That's that's really amazing that from the beginning, you were very influenced by by probably hearing hearing the gospel, like, she quite early on, what's where your perceptions of, where I was like to come to church, was it was it just something you had to do, or did you actually enjoy it? And benefits from it.

But it's sort of both, I suppose.

Again, we knew we had to come you're right.

We we learned about the Bible from a a a very young age.

We learned the gospel about Jesus.

There were parts of it that I enjoyed.

I I really loved my uncle, and he was very gifted in his relationships with people.

And he ran the Sunday school.

You know, I liked being with my family.

It was the life I knew and children are quite accepting of the life they know.

And I I know that I've been very privileged because I know that people have been praying for me all my life.

Probably going back to my great grandfather, actually.

I know that, I've I've never been ignorant of the good news of Jesus, And I've never doubted it, actually.

I've never doubted the truth of it, and they were sincere believing, Bible believing Christians.

I know that, but the way it sort of landed in my life was it it it it felt like, a subculture that you had to follow these rules that was very different from the way that all my friends lived.

And that was the thing that I found difficult.

And, as a young child, it wasn't so much of a problem, but as I grew older, that became the really pressing issue for me.


And that was difficult.


So can you tell us a little bit about that change, in your life when you started to perceive that people were doing things differently from you and when that became more problematic for you? Yeah.

So so it was round about, the end of middle school.

So where we lived in Walton and Hirsch and We had the middle school system, which, meant that you went to secondary school at the age of around about 12 or 13.

It was around about that time that it became more difficult.

So, my very tight knit group of friends, 6 girls.

Suddenly, when we went to secondary school started to change, they became interested in boys.

Talking to boys, which was a thing that I had no idea how to start doing they started going out.

They they got into fashion.

They got into pop music.

They went to see films.

They watched things on TV that I never saw.

We did watch TV, but we only watched BBC, and they watched the other channels.

And, and, you know, I didn't they bought soap operas, and I didn't know what was going on in the soap operas.

And so it became more and more difficult.

I I became very quiet about what I did on Sunday.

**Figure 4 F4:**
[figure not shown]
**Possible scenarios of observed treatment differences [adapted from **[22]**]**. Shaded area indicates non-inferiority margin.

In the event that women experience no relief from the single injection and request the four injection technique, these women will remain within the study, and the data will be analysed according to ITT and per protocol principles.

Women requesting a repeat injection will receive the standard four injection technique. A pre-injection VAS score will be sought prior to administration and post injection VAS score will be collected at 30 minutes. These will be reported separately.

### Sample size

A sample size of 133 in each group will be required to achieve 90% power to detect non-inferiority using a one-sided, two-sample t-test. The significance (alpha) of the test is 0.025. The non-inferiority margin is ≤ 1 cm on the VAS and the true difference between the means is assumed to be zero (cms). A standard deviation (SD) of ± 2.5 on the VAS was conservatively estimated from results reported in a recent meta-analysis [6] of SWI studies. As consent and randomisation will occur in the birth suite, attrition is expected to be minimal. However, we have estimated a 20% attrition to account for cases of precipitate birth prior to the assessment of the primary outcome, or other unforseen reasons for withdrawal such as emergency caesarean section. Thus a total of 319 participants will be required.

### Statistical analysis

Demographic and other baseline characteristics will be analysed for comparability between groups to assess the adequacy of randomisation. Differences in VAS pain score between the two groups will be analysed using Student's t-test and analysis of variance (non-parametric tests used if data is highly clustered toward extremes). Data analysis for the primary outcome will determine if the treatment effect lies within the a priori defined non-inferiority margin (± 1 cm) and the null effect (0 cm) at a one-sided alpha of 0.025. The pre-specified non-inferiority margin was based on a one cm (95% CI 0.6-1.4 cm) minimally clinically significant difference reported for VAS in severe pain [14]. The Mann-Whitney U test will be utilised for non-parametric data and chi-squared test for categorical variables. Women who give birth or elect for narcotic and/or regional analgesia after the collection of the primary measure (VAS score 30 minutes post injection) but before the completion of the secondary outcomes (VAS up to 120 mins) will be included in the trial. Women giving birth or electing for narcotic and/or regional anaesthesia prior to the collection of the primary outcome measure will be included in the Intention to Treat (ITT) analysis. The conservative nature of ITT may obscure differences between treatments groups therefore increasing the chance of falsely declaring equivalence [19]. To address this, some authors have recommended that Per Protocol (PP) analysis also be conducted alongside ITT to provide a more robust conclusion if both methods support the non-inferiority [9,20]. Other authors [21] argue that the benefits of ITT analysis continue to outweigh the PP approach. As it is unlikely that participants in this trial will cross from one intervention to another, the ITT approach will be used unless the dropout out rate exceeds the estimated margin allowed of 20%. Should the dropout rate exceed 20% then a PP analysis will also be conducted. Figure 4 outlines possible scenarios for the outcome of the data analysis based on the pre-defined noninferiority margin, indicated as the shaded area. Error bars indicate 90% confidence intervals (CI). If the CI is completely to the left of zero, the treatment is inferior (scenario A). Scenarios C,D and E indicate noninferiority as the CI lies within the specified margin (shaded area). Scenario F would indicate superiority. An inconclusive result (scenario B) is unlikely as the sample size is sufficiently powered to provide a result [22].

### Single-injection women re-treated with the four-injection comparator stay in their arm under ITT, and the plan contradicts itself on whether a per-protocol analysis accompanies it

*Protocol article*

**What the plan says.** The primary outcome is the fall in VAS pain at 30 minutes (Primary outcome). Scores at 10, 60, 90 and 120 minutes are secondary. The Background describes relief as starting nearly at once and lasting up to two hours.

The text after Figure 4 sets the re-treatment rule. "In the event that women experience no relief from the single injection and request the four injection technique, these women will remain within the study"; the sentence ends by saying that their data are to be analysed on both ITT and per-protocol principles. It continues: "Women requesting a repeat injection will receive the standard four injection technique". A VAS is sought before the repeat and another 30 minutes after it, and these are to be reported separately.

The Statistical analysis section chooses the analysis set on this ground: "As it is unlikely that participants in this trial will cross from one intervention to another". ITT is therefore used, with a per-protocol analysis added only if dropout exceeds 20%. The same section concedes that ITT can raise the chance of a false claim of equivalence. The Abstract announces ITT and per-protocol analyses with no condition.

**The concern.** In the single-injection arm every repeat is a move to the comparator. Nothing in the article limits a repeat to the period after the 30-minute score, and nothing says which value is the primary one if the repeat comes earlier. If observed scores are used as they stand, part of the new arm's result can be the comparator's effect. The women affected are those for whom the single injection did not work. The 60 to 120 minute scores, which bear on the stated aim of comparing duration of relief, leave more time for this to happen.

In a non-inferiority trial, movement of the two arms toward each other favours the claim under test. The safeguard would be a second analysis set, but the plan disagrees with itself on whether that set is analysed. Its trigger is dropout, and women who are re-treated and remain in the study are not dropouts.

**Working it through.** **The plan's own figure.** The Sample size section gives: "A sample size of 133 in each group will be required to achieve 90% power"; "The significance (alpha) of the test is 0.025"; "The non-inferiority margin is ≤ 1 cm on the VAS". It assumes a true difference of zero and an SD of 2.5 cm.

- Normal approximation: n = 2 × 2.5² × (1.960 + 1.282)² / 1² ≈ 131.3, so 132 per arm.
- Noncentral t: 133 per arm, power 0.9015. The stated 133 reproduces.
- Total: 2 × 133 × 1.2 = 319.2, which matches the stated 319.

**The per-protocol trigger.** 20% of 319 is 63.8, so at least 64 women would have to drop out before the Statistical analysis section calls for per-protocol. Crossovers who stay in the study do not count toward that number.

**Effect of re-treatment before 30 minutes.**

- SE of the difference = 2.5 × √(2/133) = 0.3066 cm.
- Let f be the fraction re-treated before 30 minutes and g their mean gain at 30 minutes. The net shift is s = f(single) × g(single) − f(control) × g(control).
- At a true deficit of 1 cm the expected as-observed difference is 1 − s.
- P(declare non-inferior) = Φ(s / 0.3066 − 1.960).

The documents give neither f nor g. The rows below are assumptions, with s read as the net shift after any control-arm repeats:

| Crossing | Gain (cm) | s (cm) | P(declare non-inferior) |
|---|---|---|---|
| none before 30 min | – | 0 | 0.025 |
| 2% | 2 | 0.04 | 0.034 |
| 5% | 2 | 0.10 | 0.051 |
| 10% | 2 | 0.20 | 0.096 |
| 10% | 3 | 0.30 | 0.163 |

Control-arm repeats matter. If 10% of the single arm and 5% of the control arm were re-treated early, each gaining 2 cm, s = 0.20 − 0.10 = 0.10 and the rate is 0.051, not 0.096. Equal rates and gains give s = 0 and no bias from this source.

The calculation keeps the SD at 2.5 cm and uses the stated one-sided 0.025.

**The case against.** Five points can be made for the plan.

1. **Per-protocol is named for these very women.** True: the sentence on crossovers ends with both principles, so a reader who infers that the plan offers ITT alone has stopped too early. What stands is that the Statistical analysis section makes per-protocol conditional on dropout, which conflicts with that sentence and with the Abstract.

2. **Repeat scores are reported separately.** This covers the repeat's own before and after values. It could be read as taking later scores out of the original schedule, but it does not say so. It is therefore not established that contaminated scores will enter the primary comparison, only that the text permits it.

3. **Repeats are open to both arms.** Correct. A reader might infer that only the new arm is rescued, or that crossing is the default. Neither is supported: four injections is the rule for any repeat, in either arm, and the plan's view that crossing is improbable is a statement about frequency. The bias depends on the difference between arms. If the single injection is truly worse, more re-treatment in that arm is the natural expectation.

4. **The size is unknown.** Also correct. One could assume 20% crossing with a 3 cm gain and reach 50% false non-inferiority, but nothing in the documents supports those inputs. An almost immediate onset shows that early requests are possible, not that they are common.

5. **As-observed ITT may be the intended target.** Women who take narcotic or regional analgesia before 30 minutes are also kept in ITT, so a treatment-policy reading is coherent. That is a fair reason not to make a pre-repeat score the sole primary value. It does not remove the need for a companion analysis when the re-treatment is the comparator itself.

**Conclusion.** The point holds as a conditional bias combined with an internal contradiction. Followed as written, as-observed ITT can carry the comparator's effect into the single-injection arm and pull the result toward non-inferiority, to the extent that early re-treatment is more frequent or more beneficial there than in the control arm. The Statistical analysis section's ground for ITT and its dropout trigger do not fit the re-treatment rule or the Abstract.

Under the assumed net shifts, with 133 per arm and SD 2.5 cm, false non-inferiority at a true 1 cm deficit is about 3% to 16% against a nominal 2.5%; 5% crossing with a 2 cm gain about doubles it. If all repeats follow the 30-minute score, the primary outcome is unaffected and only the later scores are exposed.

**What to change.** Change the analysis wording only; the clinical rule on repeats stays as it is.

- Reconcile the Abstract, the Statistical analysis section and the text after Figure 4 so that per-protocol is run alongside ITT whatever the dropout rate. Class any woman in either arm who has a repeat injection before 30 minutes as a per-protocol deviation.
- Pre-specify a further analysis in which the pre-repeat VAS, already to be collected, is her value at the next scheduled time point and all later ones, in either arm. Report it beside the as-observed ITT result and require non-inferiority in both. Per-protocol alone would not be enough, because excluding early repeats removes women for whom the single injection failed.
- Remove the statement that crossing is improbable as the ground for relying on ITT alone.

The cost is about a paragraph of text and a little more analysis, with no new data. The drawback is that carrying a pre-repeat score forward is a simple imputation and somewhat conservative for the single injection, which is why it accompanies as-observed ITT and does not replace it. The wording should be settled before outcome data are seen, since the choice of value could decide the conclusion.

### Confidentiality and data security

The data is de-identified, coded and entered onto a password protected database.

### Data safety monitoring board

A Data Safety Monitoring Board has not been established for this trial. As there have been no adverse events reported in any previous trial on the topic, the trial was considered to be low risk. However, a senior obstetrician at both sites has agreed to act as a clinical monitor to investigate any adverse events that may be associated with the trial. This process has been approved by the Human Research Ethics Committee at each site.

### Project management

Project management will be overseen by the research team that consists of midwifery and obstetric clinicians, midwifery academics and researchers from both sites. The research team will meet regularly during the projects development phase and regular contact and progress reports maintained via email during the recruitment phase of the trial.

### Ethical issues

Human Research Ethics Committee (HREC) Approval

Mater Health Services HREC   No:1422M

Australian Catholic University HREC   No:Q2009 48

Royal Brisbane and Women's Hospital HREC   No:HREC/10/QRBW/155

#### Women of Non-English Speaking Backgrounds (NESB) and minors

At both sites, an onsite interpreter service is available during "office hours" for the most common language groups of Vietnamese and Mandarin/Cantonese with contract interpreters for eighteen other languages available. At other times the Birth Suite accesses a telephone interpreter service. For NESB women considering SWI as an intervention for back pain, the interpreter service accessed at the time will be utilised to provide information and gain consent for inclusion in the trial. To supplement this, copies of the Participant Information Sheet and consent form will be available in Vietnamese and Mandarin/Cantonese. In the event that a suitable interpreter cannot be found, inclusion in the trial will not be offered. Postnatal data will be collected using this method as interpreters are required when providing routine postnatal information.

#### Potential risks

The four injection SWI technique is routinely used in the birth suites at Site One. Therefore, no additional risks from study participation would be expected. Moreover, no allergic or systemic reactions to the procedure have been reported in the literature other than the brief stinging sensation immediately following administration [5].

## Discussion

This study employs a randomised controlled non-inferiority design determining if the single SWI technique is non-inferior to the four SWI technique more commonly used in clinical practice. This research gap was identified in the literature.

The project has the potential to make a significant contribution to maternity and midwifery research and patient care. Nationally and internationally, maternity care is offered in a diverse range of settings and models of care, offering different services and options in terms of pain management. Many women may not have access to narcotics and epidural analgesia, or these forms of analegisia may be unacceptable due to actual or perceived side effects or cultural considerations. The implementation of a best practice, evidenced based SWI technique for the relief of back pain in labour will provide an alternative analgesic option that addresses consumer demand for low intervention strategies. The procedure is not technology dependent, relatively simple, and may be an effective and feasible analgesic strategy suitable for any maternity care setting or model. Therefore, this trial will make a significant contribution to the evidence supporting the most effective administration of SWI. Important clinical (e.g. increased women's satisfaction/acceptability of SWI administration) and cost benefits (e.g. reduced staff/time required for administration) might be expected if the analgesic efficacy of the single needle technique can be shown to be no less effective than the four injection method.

And then I just became very quiet.

Because I didn't know how to join in these conversations.

And so in the end, I just stopped talking.

And I followed them around, and they they kind of allowed me to do that, which is strange, but, you know, I've been around with them for so long, I suppose.

I I do remember sometimes they would sort of turn around and say, why don't you ever talk to us and Why are you still following us around? Just occasionally, but mostly they just accepted me, but I I would say probably for about 3 years, I said hardly anything at school unless a teacher spoke to me, and then I then I would answer them.

But I I couldn't offer any conversation, any contribution to my friends.

I was just there.

I don't know if you've ever seen, Gregory's girl, I have a brilliant film.


Well, that's a bunch of boys who are friends, and there's a silent kid in that film.

In fact, I think he speaks for the first time.

Right at the very end of the film.

And when I see that kid, I I see myself.


I see.



How did that how did you feel about that? Cause that must be I mean, I had moments in school not exactly the same, but felt that felt a little bit similar to that.

But, I wonder how how they made you feel I felt, I just didn't know what to do about it.

I never told anybody about it.

I never told my parents about it.

I mean, that was oddly, although I, you know, although we were Christians, and we believed in the gospel, we didn't know how to talk about our feelings in our family.

I'll I'll tell you this story, which I don't often tell, but, this was something that happened right at the end of middle school.

In fact, it might have set the tone for this period of 3 years, which was that my friends, wanted to do a dance club.

They wanted to do a kind of dance drama.

And because we always did everything together, I said, yes, I would join it as well because I I couldn't imagine not doing something that my friends were doing.

But I was kind of already uncomfortable with it because it was dancing.

And as you can imagine, dancing was probably on the list of no no's.

Anyway, we we did 1 performance and it went really well.

I can't remember what it was about.

Teddy best picnics, something like that.

I don't know.

And then they really begged to be able to do another performance.

And so the drama teacher said, why don't we do something for Easter? And, she then said, why don't we do the Easter story, the story of Jesus? And his trial.

And then you you know, I was really starting to panic because I thought, This this is not going to go down well at home.